For what it’s worth, Georges Bush tonight commended the Darfur layers in Google Earth built by a group of volunteers (including yours truly), and endorsed by Google and the United States Holocaust Memorial Museum. On email@example.com tonight, I tell the story of how this project evolved.
To read more of that history, see below:
This blog is 1 year old today. I’d like to say thanks to all of you for visiting, and often getting in touch.
It’s been an eventful year, with content mostly a mix of posts — too-infrequent 🙂 — on GIS, avian flu and public health, computing, and, of late, the venue for disseminating information on the Libya HIV case, and the campaign to free the six medical workers facing the death penalty — see here and here.
I’ve an article in today’s Nature — Amazon puts network power online — on an interesting form of computing-on-demand from Amazon, that might appeal to many scientists — it is in beta. It costs $0.10 per computing hour, and to store data for $0.15 per gigabyte per month. To get started, see the FAQ, and a guide here.
Bob Cringely, the self-acclaimed IT guru who describes himself as a “sex symbol, airplane enthusiast and adventurer [who] continues to write about personal computers and has an active consulting business in Silicon Valley, selling his cybersoul to the highest bidder” has been sounding off — “The Wrap Fish, Don’t They? — about the short half-life of news on the Internet. His story is based on a paper — that he thinks was just published, but which was in fact *just republished*– in Phys. Rev. E 73 066132 – see here.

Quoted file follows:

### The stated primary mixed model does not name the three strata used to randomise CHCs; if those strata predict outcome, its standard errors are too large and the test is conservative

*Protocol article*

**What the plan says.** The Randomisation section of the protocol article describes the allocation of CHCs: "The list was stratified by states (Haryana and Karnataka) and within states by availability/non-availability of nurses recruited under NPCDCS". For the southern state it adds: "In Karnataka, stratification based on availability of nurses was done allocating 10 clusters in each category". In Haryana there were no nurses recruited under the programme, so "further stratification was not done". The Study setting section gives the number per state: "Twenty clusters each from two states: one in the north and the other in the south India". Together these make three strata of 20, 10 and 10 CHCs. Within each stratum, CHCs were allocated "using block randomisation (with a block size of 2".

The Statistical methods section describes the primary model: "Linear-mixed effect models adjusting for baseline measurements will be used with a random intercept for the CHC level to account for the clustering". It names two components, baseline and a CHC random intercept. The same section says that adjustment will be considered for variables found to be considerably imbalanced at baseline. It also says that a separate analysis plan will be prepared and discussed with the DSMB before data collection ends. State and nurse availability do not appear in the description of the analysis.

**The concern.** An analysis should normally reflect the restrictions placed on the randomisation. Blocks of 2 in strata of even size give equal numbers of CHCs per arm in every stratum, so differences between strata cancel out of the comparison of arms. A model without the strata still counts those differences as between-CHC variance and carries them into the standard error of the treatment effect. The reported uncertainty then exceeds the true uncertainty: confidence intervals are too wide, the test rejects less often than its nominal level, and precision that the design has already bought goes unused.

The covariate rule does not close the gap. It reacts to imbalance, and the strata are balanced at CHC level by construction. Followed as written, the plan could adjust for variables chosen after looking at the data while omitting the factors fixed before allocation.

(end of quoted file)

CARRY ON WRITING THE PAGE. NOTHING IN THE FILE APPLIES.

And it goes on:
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Quick pointer to an analysis I’ve done of where science blogs rank in the overall blogosphere; its on free access at nature.com.
1. Top Five Science Blogs
2. Top Five Science Writer Blogs
3. Top 50 Science Blogs
4. Note on how I did the rankings
5. Five odd facts about the ranking
A note for my fellow flu bloggers; Effect Measure comes in at number 9 of all science blogs with a Technorati rank of 6186, and H5N1, not listed, came in at number 9 in the writers’ category with a Technorati rank of 10159.
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Journalists are information professionals. We handle, and select, huge amounts of information every day, and add to it through our own investigations. That’s what we are paid for. But can we use new technologies to help us share our research better, rather than leaving it in notebooks and on our hard drives? I think so; here I kick off with just some personal reflections on bookmarks and web resources.
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I’ve published in Nature an article on blogging in science; Science in the web age: Joint efforts (pdf here). It’s all now on free access.
It’s part of a special on new developments in science communication on the Web; read the intro, and other articles on search , and digital libraries.
Nature also has an accompanying editorial on web services.
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